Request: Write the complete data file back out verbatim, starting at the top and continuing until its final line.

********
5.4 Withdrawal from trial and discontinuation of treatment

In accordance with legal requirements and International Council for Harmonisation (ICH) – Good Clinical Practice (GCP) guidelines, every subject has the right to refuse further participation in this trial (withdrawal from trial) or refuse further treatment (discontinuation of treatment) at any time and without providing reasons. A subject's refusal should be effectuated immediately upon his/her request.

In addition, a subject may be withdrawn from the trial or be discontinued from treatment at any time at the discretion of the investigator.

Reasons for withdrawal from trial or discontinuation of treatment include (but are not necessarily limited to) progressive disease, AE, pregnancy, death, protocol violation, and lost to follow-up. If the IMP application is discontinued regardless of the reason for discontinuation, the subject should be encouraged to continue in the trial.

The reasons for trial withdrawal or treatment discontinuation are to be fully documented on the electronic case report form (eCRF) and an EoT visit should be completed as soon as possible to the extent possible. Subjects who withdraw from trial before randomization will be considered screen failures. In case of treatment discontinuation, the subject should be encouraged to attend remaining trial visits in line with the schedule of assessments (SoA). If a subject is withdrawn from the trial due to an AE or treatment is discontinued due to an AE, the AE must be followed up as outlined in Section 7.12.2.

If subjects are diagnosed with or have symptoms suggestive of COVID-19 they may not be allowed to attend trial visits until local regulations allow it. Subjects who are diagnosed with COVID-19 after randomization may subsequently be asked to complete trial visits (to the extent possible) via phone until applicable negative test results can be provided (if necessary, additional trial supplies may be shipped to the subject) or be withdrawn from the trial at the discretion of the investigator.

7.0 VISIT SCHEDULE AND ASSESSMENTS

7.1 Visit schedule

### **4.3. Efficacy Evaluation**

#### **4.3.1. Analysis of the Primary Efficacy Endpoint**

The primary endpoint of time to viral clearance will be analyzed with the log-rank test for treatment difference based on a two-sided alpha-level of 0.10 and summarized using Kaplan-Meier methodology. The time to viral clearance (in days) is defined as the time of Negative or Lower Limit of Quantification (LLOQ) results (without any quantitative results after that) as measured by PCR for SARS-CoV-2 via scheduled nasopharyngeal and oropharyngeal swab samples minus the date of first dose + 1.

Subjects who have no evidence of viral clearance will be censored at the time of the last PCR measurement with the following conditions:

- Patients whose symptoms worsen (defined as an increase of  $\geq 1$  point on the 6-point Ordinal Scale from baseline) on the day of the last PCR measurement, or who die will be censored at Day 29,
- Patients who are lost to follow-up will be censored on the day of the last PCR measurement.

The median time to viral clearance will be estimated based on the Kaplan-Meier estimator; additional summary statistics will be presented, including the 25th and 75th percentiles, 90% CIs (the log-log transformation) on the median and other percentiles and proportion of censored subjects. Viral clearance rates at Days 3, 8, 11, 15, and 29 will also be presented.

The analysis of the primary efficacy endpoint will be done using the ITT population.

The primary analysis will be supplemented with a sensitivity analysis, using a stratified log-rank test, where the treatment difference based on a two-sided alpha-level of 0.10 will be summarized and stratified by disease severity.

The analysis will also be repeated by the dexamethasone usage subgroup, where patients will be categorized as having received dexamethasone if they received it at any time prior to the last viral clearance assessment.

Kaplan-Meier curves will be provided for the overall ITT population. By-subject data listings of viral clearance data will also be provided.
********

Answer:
5.4 Withdrawal from trial and discontinuation of treatment

In accordance with legal requirements and International Council for Harmonisation (ICH) – Good Clinical Practice (GCP) guidelines, every subject has the right to refuse further participation in this trial (withdrawal from trial) or refuse further treatment (discontinuation of treatment) at any time and without providing reasons. A subject's refusal should be effectuated immediately upon his/her request.

In addition, a subject may be withdrawn from the trial or be discontinued from treatment at any time at the discretion of the investigator.

Reasons for withdrawal from trial or discontinuation of treatment include (but are not necessarily limited to) progressive disease, AE, pregnancy, death, protocol violation, and lost to follow-up. If the IMP application is discontinued regardless of the reason for discontinuation, the subject should be encouraged to continue in the trial.

The reasons for trial withdrawal or treatment discontinuation are to be fully documented on the electronic case report form (eCRF) and an EoT visit should be completed as soon as possible to the extent possible. Subjects who withdraw from trial before randomization will be considered screen failures. In case of treatment discontinuation, the subject should be encouraged to attend remaining trial visits in line with the schedule of assessments (SoA). If a subject is withdrawn from the trial due to an AE or treatment is discontinued due to an AE, the AE must be followed up as outlined in Section 7.12.2.

If subjects are diagnosed with or have symptoms suggestive of COVID-19 they may not be allowed to attend trial visits until local regulations allow it. Subjects who are diagnosed with COVID-19 after randomization may subsequently be asked to complete trial visits (to the extent possible) via phone until applicable negative test results can be provided (if necessary, additional trial supplies may be shipped to the subject) or be withdrawn from the trial at the discretion of the investigator.

7.0 VISIT SCHEDULE AND ASSESSMENTS

7.1 Visit schedule

### **4.3. Efficacy Evaluation**

#### **4.3.1. Analysis of the Primary Efficacy Endpoint**

The primary endpoint of time to viral clearance will be analyzed with the log-rank test for treatment difference based on a two-sided alpha-level of 0.10 and summarized using Kaplan-Meier methodology. The time to viral clearance (in days) is defined as the time of Negative or Lower Limit of Quantification (LLOQ) results (without any quantitative results after that) as measured by PCR for SARS-CoV-2 via scheduled nasopharyngeal and oropharyngeal swab samples minus the date of first dose + 1.

Subjects who have no evidence of viral clearance will be censored at the time of the last PCR measurement with the following conditions:

- Patients whose symptoms worsen (defined as an increase of  $\geq 1$  point on the 6-point Ordinal Scale from baseline) on the day of the last PCR measurement, or who die will be censored at Day 29,
- Patients who are lost to follow-up will be censored on the day of the last PCR measurement.

The median time to viral clearance will be estimated based on the Kaplan-Meier estimator; additional summary statistics will be presented, including the 25th and 75th percentiles, 90% CIs (the log-log transformation) on the median and other percentiles and proportion of censored subjects. Viral clearance rates at Days 3, 8, 11, 15, and 29 will also be presented.

The analysis of the primary efficacy endpoint will be done using the ITT population.

The primary analysis will be supplemented with a sensitivity analysis, using a stratified log-rank test, where the treatment difference based on a two-sided alpha-level of 0.10 will be summarized and stratified by disease severity.

The analysis will also be repeated by the dexamethasone usage subgroup, where patients will be categorized as having received dexamethasone if they received it at any time prior to the last viral clearance assessment.

Kaplan-Meier curves will be provided for the overall ITT population. By-subject data listings of viral clearance data will also be provided.